- We have had members of other churches turn up at our services, citing ill treatment or legalism or accusing their church of not being ‘gospel centred’ (a favourite excuse) when, in fact, they had hopped around from church to church for years and had caused division wherever they went. They leave when we question them and ask for references.
- Church leaders have given us good references for ‘problem people’ just to get them off their hands (a growing issue this one!).
- We discovered one of our members, undergoing the discipline process for serious sin, was actually a small group leader in another church (where they weren’t a member!). When I informed their pastor of the situation, he wasn’t even aware this person was in attendance at his church, never mind leading a group.
There are many more examples I could discuss. There is a problem in the UK. Small churches and/or church plants, desperate for bums on seats, will take almost anybody on board in a desperate attempt to look like they are growing. Or, bigger churches will take anybody on board because they don’t really have a handle on who is attending their churches in terms of really knowing them or their background(s). The end result is almost always the same. Those under discipline and/or church hoppers jump around from congregation to congregation with impunity, cause mayhem, and then move on to their next unsuspecting (although not altogether innocent) victims.
The challenge, then, is for pastors to take some responsibility for the current situation. We need to remind our church members of their responsibility to ensure that we are on the lookout for wolves among the sheep. The problem became even more pressing recently at a meeting of 20schemes church planters. We discovered that a man who was excommunicated from our church had begun attending one of the plants in another scheme. As I write this, another of our excommunicated members is attending a different scheme church. The question is, how should the church planters, and we as the excommunicating church, react? How should we treat those in question?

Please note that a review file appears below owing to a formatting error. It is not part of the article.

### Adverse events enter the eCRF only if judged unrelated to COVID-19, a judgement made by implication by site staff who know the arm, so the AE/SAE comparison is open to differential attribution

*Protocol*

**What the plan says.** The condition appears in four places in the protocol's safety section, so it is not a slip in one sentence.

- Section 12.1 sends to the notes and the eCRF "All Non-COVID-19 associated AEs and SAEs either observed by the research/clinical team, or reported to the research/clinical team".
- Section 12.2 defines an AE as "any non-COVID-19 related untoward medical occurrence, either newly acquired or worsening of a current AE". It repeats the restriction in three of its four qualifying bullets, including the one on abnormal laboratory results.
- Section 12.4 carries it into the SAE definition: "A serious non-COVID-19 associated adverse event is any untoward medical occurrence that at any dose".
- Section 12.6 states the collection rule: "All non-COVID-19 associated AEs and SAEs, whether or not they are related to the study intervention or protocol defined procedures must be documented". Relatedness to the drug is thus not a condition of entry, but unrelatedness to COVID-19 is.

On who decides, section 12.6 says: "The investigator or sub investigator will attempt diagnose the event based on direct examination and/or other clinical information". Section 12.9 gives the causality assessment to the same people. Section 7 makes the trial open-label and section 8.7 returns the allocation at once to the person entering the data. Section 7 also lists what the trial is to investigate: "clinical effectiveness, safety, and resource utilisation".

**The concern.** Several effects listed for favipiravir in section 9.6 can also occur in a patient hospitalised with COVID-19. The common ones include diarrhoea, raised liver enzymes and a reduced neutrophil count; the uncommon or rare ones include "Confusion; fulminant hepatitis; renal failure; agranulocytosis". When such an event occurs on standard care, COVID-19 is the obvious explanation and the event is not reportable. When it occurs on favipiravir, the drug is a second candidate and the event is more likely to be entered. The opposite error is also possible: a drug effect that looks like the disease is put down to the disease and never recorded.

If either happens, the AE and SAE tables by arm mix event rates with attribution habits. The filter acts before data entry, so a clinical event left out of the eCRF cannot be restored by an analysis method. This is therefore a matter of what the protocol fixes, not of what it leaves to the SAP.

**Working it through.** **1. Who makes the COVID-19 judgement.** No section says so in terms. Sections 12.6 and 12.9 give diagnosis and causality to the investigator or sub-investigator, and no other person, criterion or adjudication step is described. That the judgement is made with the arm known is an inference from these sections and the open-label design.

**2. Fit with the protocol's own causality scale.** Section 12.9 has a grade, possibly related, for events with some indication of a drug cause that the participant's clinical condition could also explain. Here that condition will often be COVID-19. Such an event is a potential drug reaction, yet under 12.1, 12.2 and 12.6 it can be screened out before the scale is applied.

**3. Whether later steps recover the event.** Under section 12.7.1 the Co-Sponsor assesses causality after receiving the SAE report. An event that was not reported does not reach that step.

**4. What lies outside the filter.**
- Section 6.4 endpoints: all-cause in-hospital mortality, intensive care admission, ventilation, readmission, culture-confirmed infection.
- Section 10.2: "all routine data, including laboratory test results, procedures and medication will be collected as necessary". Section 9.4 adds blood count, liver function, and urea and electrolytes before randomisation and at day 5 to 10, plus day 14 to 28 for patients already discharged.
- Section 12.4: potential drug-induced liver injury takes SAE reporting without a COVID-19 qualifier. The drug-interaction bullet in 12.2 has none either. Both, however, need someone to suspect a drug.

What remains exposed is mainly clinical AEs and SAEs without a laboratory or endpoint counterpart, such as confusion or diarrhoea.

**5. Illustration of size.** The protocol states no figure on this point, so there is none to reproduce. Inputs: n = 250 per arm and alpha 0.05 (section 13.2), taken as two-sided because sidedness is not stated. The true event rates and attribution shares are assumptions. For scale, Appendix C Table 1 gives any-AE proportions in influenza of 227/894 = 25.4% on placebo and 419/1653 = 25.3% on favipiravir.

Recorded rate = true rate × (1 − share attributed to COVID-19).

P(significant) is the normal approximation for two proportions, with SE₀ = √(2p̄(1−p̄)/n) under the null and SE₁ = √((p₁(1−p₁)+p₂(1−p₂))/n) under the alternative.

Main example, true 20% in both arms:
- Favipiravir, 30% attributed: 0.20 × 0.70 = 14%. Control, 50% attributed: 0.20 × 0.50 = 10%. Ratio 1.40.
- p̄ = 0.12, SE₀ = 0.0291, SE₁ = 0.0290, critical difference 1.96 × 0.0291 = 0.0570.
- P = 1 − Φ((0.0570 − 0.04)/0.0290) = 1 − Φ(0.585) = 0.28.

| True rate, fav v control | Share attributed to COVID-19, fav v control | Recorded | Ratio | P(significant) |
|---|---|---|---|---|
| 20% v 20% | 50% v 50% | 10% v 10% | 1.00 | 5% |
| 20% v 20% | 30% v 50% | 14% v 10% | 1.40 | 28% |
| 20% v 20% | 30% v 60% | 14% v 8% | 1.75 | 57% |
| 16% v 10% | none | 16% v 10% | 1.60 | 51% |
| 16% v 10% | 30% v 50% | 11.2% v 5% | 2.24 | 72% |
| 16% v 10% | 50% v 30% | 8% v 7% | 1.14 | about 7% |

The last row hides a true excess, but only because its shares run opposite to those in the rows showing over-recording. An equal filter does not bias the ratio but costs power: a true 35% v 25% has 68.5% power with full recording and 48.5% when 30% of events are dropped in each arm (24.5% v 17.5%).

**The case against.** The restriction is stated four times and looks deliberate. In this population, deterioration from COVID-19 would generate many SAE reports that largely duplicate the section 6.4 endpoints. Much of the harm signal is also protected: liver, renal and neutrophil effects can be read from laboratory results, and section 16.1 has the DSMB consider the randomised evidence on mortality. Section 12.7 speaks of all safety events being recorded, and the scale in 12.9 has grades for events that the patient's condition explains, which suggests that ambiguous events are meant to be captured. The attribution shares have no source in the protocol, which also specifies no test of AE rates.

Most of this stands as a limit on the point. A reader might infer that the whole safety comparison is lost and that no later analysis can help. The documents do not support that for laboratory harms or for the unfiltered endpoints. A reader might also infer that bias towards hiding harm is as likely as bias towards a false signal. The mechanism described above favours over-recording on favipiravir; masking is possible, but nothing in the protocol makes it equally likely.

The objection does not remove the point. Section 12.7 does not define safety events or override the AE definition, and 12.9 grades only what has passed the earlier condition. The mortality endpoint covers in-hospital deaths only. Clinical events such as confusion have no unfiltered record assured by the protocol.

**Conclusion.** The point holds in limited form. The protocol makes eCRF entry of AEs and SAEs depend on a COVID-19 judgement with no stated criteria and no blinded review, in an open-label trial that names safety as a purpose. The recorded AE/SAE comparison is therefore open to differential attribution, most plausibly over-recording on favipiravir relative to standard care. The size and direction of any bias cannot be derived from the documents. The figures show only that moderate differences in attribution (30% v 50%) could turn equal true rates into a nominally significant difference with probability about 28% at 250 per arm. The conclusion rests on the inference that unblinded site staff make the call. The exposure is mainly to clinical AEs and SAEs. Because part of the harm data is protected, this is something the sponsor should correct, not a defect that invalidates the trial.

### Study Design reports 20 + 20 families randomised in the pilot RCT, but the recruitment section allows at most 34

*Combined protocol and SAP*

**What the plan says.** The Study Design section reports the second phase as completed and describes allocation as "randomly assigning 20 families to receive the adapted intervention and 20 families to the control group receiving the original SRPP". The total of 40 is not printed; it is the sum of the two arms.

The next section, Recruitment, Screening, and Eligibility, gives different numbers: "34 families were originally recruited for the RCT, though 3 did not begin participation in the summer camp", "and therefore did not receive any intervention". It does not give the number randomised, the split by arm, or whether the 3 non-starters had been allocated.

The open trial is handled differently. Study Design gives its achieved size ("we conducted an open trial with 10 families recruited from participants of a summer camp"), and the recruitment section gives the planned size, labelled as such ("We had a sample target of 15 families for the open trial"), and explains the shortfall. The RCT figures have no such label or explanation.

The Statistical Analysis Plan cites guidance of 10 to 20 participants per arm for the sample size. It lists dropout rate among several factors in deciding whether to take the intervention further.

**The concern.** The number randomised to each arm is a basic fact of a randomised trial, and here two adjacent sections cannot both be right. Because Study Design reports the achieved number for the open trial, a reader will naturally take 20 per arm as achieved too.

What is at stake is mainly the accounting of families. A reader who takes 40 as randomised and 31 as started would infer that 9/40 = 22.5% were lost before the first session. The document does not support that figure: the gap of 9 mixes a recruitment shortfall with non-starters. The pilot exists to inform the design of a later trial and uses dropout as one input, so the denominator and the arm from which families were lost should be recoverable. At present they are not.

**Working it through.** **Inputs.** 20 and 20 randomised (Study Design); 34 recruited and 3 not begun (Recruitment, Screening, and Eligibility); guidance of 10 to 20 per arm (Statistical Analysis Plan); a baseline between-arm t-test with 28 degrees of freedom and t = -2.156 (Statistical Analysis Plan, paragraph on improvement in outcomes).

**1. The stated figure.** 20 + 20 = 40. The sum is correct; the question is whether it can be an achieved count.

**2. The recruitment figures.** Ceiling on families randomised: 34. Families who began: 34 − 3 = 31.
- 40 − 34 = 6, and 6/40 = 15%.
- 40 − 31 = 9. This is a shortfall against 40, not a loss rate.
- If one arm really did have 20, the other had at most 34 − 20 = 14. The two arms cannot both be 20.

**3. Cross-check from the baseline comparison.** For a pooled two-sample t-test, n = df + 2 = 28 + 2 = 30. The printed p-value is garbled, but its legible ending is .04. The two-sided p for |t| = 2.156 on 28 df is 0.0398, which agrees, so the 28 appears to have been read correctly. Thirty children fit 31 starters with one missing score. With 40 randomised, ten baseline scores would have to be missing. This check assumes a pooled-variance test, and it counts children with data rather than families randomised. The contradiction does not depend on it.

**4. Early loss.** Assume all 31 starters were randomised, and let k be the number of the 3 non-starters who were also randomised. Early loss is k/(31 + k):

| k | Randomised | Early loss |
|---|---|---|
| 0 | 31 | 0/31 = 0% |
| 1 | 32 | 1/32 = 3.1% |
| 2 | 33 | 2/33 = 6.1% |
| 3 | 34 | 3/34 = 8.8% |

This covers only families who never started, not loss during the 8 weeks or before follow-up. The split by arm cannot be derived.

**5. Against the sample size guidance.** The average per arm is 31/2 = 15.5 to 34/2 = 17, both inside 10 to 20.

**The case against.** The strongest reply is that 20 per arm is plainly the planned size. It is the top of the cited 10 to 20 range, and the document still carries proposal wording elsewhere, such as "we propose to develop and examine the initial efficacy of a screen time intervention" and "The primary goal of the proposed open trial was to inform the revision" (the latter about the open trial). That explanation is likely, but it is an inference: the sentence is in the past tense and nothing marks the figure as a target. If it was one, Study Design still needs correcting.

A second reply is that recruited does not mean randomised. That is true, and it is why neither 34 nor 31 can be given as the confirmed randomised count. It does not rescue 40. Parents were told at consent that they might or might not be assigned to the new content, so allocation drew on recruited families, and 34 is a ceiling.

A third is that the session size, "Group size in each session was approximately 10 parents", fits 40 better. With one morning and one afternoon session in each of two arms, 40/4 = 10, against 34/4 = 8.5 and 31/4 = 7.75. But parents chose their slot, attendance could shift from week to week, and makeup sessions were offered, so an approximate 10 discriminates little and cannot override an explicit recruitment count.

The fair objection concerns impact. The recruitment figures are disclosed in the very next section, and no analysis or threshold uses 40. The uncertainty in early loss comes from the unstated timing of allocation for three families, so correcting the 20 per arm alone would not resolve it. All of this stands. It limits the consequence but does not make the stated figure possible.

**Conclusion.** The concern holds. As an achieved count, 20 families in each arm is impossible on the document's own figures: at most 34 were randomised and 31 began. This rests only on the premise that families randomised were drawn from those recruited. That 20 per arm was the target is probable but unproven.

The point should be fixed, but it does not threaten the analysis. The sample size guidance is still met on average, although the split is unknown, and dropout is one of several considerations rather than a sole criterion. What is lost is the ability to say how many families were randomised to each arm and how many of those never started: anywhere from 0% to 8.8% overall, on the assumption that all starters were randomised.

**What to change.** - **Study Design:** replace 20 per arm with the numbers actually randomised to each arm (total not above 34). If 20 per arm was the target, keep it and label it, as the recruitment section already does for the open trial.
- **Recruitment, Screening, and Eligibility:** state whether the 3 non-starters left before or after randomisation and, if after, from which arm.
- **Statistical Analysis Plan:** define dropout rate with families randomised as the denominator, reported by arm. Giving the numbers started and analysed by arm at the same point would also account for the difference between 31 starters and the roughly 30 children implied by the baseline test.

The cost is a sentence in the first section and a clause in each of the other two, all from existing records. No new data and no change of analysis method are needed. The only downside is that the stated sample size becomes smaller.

How do we handle those who have been excommunicated from one church when they start attending ours?
- We must ensure that we truly know the sheep Jesus called us to feed. We don’t want to come over all secret police, but we do want to know the people sitting in our pews and attending our meetings. Who are they? Where have they come from? How can we serve them? What is their background? What is their previous church experience (if any)? If they were under discipline in their old church, what was it for? If they won’t answer that question truthfully (and the chances are that they won’t), then ask them about some of the major sin issues they currently struggle with in their life.